Legal? As a civil war, the assumed protocol was to keep out of it, and many nations refused to sell arms to either group of belligerents. This was ignored by the three major nations that interfered in Spain; Fascist Italy, Nazi Germany, and Soviet Russia.
Legitimate? Intervention and arms-selling was viewed as illegal and immoral by most Western Democracies, so if we are using their standard of legitimacy foreign intervention was illegitimate. However, the Soviets, and the Fascists/Nazis, both felt involvement in such a conflict was an ideological imperative, and felt their involvement was justified. Several foreign nationals felt that serving in Spain (esp. on the side of the Republic) was a personal moral imperative, and volunteered; this alone the League of Nations enacted a formal ban against.
Humanitarian? The League's abstention from involvement in this conflict was one of many instances of the League's failure to prevent war, and the ban on foreign nationals was viewed by many as a guarantee of Franco's victory. The volunteers felt a humanitarian and a moral imperative, so armed intervention could have been viewed as humanitarian had it been undertaken solely by altruistic individuals. The history of armed intervention in Spain involves far-reaching concerns, but very few of them altruistic or humanitarian.

8. World War II
Legal? The belligerents in WWII simply left the League, removing any authority it may have had over their actions.
Legitimate? Certain sides can not be counted as legitimate; Lebensraum is not an acceptable political justification for war. The Allies, as glorified in history, fought for the freedom of Europe (and other parts of the world), and so they have that whole moral justification back story. Since they were attacked, and since the Nazis committed massive crimes against humanity, it's easy to gloss over as legitimate. Excepting that the Holocaust was barely known, much less a justification for war. And excepting the history of the USSR, which attacked non-belligerent nations, and whose people often tried to openly join Germany until they found out German had a program of death or servitude for Slavs. So the war is mostly legitimate, but it's a messy legitimacy, made more so by the effective collapse of the League of Nations upon the outbreak of hostilities.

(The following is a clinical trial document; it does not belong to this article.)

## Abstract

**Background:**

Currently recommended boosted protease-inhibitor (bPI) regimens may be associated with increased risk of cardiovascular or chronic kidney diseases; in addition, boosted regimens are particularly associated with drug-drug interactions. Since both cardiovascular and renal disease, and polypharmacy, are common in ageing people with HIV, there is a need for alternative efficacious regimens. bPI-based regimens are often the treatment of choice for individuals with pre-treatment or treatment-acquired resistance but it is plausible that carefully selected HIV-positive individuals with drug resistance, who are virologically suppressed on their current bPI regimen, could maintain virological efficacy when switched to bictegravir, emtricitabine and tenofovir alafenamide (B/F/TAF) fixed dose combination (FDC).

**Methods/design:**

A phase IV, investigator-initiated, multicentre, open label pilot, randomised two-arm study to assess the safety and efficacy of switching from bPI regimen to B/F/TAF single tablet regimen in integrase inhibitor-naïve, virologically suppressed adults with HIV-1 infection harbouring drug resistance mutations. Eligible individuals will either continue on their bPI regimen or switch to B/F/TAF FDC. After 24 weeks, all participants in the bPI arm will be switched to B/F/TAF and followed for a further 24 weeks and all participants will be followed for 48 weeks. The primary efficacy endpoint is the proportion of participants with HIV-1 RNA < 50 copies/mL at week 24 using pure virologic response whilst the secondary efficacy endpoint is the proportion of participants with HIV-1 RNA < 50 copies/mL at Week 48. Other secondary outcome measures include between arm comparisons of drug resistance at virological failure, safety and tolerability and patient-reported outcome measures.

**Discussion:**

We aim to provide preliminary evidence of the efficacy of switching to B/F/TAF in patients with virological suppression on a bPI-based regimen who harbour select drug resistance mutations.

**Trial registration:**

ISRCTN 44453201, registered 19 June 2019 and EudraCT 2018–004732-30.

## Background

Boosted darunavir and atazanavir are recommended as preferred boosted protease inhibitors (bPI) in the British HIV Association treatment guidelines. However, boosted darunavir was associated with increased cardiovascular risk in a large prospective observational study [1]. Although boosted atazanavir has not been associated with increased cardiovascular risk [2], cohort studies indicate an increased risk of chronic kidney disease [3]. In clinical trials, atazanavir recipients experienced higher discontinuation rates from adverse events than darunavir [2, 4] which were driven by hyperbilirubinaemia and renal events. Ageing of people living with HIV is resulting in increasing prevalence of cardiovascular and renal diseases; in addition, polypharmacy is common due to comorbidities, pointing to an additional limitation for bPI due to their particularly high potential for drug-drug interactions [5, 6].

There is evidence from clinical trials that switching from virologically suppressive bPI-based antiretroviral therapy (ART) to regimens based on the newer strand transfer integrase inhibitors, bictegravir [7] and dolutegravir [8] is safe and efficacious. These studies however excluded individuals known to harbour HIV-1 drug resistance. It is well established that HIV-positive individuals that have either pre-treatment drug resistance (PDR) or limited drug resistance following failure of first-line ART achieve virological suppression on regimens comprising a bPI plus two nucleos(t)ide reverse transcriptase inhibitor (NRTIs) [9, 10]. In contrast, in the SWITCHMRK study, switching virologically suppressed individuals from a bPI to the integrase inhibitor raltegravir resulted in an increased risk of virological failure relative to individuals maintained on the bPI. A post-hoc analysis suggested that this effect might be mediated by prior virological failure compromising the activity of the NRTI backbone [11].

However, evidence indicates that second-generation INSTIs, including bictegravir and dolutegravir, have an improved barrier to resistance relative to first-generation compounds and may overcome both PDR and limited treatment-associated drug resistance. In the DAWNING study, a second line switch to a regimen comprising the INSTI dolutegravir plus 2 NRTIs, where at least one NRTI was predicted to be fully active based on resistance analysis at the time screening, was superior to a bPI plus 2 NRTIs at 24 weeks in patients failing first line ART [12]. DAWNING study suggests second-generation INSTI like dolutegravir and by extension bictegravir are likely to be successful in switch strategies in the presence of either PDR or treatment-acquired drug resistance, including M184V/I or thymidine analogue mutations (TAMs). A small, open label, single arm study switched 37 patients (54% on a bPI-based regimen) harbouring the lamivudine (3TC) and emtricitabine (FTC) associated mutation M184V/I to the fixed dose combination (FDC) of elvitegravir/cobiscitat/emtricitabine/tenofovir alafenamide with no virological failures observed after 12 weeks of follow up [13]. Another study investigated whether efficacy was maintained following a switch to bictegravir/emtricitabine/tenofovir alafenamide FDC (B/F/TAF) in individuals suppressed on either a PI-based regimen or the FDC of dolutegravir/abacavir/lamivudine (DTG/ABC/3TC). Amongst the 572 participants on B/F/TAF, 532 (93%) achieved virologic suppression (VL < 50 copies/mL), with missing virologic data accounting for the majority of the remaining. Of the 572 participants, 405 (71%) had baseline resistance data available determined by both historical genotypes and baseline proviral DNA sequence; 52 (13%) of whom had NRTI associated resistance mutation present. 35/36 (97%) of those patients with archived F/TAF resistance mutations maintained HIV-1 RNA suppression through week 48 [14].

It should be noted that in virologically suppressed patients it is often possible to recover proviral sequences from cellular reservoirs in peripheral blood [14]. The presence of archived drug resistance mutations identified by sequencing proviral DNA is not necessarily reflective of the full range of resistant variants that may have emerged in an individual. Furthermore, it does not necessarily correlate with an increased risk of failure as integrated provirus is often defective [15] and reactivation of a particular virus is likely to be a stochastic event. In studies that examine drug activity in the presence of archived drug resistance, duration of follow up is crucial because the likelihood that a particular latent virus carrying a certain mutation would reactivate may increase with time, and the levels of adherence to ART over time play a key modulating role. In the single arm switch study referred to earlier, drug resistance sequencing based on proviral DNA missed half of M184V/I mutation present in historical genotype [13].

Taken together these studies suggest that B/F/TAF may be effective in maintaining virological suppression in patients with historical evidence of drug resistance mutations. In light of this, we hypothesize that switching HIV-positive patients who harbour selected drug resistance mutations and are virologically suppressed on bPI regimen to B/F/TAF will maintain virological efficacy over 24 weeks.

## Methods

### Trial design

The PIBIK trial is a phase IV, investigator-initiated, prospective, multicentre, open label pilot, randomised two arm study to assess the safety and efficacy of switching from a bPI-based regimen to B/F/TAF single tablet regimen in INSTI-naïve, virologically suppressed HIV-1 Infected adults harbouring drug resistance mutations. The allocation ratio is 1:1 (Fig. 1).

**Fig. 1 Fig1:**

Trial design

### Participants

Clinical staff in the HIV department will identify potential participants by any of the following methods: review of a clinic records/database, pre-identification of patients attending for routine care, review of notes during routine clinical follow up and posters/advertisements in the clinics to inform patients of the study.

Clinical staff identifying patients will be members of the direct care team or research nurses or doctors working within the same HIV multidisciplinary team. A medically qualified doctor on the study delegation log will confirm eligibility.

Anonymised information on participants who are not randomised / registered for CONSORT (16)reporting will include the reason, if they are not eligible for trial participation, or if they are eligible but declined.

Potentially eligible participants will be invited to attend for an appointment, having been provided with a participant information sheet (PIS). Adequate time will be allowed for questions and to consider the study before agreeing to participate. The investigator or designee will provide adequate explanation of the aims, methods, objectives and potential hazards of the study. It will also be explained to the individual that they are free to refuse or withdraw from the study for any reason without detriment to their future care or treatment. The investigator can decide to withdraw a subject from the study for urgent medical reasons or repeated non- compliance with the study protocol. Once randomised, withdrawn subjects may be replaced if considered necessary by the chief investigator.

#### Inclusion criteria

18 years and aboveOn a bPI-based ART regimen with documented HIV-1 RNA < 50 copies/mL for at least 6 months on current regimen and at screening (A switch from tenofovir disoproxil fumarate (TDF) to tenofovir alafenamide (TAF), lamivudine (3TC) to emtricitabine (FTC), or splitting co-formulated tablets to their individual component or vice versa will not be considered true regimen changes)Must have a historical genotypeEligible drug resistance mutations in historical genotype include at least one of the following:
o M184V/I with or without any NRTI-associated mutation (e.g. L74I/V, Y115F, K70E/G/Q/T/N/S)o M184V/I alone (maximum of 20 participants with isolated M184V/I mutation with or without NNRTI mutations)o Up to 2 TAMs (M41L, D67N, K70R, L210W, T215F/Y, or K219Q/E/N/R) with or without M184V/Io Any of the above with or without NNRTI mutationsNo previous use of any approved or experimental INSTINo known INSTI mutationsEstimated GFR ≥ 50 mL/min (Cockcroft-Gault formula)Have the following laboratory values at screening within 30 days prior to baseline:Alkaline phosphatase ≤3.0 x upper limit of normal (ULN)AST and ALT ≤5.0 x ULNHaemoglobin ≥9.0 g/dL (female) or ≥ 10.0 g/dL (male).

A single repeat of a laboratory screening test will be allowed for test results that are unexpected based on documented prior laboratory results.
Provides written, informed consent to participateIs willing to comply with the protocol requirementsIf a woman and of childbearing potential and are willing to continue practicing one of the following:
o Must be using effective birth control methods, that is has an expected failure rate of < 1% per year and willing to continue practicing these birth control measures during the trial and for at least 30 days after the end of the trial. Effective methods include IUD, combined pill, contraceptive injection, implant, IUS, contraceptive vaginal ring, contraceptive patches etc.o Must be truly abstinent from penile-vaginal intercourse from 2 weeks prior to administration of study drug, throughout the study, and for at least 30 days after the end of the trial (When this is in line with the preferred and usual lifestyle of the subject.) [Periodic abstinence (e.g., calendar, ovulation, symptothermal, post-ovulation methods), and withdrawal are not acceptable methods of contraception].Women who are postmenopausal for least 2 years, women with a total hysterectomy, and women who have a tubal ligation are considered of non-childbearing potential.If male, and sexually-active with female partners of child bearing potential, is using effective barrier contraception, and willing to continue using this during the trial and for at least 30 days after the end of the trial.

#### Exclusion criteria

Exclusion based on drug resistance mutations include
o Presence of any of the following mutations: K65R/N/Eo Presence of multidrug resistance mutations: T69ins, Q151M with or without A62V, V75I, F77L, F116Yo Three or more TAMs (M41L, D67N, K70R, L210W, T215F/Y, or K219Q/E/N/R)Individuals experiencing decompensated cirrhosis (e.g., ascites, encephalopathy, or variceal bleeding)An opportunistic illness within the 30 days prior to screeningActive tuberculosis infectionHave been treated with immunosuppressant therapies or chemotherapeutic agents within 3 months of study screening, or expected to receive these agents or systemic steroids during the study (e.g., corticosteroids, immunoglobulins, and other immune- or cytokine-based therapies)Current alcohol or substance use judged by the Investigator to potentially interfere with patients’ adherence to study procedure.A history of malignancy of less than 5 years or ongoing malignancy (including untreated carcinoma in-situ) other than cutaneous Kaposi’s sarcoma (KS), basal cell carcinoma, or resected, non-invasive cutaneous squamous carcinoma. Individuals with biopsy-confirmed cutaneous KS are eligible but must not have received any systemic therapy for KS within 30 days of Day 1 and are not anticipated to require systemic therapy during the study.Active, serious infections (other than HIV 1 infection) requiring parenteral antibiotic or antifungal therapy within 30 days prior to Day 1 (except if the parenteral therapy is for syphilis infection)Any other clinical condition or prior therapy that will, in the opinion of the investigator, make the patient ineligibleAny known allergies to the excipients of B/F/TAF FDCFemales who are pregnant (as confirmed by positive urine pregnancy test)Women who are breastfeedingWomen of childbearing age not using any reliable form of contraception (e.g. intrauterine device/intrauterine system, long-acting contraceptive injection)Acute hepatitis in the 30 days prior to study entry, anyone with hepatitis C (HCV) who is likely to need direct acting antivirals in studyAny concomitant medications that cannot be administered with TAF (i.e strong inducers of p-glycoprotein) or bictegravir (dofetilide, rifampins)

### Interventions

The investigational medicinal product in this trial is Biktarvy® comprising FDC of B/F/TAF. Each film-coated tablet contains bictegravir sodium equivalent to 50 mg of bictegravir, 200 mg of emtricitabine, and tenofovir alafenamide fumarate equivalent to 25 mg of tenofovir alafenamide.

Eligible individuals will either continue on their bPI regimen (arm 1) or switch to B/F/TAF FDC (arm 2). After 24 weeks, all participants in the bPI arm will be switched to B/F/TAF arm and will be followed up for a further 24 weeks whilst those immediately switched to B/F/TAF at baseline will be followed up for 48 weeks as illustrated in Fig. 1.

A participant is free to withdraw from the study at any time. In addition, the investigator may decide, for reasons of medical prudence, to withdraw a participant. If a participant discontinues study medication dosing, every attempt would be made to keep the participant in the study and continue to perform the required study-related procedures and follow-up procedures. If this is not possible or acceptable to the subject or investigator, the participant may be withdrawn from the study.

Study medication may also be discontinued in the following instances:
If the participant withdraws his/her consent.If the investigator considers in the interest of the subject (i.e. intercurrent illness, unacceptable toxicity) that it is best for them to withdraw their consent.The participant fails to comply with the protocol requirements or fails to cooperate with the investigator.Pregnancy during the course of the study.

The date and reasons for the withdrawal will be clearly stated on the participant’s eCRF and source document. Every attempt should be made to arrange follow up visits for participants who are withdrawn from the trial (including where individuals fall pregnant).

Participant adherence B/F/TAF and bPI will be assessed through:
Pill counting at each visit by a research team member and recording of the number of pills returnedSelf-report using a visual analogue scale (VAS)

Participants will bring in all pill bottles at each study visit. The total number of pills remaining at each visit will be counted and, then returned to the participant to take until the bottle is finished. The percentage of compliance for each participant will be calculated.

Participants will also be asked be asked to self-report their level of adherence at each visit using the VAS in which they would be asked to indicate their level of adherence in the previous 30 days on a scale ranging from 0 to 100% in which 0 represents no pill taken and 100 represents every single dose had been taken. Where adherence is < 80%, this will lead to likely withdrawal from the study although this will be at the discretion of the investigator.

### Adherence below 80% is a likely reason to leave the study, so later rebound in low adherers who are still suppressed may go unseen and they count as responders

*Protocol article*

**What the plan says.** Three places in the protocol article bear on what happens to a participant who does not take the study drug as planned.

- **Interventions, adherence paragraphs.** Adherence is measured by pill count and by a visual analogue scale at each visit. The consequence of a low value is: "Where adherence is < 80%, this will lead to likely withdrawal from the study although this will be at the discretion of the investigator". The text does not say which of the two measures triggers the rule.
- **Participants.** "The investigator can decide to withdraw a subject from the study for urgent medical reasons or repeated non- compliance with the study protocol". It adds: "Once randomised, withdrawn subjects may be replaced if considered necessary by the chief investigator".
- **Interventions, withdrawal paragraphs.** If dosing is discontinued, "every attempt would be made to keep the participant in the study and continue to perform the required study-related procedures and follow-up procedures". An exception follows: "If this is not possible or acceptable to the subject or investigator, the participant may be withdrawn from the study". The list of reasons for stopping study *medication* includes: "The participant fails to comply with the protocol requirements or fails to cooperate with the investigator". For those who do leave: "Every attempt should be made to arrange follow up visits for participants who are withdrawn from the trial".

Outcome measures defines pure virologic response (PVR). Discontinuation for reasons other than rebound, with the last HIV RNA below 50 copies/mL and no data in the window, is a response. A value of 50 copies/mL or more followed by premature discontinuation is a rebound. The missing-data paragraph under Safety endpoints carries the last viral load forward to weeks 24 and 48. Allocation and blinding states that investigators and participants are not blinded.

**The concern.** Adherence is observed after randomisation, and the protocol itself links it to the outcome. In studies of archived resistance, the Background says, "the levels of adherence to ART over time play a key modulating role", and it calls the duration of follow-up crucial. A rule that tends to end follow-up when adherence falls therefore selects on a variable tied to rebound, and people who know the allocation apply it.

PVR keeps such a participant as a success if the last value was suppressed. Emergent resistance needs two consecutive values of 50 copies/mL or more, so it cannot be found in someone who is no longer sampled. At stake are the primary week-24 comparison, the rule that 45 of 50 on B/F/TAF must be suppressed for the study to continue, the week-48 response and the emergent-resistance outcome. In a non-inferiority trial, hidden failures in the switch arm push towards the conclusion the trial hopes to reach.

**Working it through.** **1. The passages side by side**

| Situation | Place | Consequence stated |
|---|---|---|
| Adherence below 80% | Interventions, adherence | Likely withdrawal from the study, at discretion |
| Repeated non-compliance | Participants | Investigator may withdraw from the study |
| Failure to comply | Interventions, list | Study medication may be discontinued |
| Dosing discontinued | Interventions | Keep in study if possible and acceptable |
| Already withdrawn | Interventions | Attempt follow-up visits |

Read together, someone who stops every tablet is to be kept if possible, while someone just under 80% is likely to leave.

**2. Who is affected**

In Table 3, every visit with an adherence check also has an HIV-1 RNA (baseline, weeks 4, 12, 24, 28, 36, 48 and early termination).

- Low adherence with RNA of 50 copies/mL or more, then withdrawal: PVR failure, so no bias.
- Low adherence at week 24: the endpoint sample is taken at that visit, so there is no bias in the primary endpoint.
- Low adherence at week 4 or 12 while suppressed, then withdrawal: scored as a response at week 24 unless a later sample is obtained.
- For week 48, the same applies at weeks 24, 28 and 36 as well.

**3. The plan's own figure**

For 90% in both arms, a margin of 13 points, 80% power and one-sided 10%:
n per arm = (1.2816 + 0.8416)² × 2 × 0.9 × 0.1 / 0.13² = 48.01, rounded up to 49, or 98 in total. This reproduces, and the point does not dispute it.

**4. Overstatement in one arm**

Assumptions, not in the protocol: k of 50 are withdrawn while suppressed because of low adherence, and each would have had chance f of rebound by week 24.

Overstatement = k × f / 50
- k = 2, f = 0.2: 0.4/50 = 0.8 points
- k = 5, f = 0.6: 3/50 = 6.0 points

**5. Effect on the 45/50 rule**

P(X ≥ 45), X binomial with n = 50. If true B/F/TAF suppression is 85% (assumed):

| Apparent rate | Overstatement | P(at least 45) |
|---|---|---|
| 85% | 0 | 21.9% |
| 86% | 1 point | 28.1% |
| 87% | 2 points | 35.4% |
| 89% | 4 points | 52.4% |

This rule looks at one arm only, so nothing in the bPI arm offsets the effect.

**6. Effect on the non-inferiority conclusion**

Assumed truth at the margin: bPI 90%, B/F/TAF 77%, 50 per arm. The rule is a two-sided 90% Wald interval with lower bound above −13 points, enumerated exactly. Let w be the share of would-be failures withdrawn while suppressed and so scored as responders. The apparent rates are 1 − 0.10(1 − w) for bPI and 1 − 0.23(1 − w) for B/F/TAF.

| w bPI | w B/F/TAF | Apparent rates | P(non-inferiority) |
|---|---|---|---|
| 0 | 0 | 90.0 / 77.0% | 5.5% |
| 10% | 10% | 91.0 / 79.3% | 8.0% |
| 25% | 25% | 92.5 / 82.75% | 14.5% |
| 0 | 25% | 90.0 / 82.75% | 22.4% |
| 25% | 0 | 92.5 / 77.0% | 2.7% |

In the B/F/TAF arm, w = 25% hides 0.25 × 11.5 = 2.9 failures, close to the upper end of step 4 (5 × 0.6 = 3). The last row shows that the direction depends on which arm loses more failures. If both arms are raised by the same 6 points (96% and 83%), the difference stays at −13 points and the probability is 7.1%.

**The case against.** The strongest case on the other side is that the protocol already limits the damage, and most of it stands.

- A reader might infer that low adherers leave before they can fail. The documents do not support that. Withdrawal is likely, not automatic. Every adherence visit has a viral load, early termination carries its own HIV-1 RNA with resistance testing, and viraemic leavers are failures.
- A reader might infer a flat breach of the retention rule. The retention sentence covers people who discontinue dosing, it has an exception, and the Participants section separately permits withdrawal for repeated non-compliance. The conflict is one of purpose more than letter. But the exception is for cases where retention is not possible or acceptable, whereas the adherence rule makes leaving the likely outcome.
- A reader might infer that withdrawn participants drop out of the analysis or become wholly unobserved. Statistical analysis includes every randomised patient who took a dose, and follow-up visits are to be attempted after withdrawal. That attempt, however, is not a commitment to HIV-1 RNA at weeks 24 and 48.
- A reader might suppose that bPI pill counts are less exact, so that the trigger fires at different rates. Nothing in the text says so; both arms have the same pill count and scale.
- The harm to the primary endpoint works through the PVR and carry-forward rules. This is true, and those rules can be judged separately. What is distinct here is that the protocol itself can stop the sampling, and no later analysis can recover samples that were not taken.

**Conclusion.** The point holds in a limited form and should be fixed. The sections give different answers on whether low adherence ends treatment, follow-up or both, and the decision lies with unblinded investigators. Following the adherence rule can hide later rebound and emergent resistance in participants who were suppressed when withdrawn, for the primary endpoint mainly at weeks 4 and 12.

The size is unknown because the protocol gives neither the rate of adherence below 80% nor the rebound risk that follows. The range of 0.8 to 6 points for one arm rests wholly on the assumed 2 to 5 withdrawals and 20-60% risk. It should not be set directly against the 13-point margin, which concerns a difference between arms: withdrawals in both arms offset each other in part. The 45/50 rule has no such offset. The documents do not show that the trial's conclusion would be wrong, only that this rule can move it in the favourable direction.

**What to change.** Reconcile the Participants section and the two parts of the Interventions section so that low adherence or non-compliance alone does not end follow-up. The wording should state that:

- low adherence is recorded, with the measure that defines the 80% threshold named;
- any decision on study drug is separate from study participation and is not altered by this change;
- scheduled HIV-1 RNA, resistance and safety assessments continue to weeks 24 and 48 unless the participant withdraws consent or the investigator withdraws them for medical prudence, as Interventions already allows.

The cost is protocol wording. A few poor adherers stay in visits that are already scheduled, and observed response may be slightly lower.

Humanitarian? Keeping in mind that few urging the allied nations to war knew of the Holocaust, the humanitarian objectives of the war have to be seen in the context of what horrors were known to be committed at the outset of war. This also ignores the crimes committed in occupied nations, because by that time the war was underway. Liberation is a humanitarian objective, and it's powerful enough to give the Allied decision to enter WWII a small bit of humanitarian objective. Self-interest, so as to prevent the west (or East, in the case of Russian and China) from ceasing to exist, counts as the primary motive, and means that WWII was not a humanitarian war; it just had a humanitarian component.

All this dry analysis was building to a point, and that is this: Humanitarian War is a new phenomenon, a potentially legal and legitimate one, provided it is undertaken/overseen by the United Nations, and that it has the best interest of the international community, the global commons, and the innocent civilians within a nation at heart. The Persian Gulf War, though a legitimate war, was not humanitarian in much the same way that WWII wasn't humanitarian. NATO bombings in Kosovo/Serbia were humanitarian in objective, but the means and the lack of authorization both detract from that noble purpose. And lastly, the UN/AU mission in Darfur has the potential to be a great humanitarian boon coming from armed force, but it isn't quite a war. This is a new era we have entered, and Humanitarian War has yet to enter as a real thing with form and substance. Currently, it exists as an objective, a justification, and a potential new role for modern militaries. But it is not yet an existing thing.